Location: Lat: 71 32.675 Long: 145 39.254
Sunrise: 9:45 am Sunset: 5:06 pm
****This morning we attempted the second Live from IPY event - where the researchers and I call in from the Polar Sea and have a live conference about the research and the trip. I was very excited to hear from my students to see how they are doing, however the satellite connection for the phone was just not working.
I apologize to anyone who tried to listen in to the event, but communications are hard to predict when you are this far north. In order to actually have any communication off the ship, we use iridium satellite signals to transmit data. The message goes from the phone on board the ship to a satellite antennae just behind the bridge of the boat. The signal gets transmitted to one of 66 satellites that orbit the Earth multiple times a day, which then transmits the signal to a path of other satellites to get the signal back down to Earth and passed onto the desired location. It's designed to work similar to cell phone towers, in the sense that when we are out of reach of one of the satellites then the signal gets bounced to the next one within reach. However, just like cell phones, that does not always work and we loose connection or simply do not get connection at all. (We must have been in a "dead zone" today)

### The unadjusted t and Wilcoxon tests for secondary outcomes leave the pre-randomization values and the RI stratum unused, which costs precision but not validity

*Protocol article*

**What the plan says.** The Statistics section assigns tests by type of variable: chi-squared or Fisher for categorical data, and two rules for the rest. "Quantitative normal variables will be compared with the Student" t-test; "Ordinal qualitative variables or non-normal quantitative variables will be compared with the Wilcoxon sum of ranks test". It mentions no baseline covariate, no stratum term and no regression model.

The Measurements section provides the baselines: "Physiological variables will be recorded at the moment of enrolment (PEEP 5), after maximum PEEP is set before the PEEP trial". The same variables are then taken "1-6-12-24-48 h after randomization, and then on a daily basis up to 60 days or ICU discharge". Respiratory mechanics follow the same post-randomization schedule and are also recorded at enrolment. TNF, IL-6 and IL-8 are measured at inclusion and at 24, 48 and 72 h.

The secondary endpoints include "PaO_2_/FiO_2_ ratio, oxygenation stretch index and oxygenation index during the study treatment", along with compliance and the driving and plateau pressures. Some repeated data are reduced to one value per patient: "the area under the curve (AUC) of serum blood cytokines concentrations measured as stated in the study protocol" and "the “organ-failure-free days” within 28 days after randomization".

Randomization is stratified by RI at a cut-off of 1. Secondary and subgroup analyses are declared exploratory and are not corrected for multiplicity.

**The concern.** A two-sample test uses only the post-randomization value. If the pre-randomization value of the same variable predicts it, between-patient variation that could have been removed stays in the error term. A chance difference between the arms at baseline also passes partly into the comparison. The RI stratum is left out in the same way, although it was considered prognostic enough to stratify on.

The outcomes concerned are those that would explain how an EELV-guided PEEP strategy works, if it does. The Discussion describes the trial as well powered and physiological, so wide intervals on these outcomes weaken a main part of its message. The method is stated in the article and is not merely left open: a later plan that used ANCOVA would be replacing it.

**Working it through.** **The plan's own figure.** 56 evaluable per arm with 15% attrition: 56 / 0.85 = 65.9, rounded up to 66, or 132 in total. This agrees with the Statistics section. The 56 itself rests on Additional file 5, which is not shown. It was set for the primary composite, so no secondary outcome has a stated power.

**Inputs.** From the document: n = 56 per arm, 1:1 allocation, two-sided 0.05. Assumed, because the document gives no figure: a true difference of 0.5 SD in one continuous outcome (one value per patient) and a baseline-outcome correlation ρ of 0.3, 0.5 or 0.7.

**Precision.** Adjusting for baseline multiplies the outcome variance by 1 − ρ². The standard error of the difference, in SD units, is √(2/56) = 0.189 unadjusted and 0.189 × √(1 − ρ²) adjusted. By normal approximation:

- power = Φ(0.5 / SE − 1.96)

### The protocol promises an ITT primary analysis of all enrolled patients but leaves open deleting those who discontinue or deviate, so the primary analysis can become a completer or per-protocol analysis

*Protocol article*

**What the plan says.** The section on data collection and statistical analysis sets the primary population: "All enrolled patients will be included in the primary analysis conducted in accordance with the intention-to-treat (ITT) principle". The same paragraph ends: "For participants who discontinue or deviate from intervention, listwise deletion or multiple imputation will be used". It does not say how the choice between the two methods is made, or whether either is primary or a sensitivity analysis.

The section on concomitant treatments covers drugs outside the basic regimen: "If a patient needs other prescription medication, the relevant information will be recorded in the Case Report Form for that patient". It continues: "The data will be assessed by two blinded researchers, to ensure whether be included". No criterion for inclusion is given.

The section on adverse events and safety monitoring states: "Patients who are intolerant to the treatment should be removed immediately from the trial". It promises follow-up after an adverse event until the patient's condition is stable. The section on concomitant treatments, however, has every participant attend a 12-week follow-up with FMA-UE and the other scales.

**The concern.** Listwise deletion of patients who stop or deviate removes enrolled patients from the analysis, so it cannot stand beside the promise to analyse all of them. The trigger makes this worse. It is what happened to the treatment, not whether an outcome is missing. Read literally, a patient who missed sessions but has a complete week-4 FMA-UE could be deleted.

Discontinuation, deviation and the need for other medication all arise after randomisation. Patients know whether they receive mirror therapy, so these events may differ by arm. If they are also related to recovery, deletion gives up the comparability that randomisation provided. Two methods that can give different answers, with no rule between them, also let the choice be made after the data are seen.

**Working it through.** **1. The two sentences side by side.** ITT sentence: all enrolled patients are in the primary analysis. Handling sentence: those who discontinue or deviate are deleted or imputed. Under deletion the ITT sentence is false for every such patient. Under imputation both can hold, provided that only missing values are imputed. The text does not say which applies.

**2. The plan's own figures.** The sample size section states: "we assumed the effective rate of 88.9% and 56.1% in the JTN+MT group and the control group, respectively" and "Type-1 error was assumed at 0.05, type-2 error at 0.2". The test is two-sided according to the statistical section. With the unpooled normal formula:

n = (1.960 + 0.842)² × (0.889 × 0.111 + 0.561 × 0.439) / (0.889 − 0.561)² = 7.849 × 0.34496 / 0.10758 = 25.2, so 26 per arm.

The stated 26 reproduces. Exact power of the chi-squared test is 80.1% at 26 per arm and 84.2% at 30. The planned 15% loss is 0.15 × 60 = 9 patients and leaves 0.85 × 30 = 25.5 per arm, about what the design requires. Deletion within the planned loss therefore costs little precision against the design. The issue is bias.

We also use another type of satellite connection for internet connection called inmarsat. Inmarsat is a geosynchronous satellite - this just means the satellite is in a fixed position over the Earth at the equator. It stays in a fixed position because it rotates around the Earth at the same speed as the Earth rotates. Since it does not move in order to get a connection the antenna on the ship has to be adjusted as the ship changes direction.
Being unable to connect to the phone call this morning reminded me of just how far away we are from anything else. However, it is nice to be able to connect with those back home via this journal, the ask the team forums and email.
Due to 40 mph winds today, we are grounded from flying again. We are being hopeful about improvement in the weather for tomorrow so that we can go out in search of more of the collared polar bears that are essential to the data collection of this project.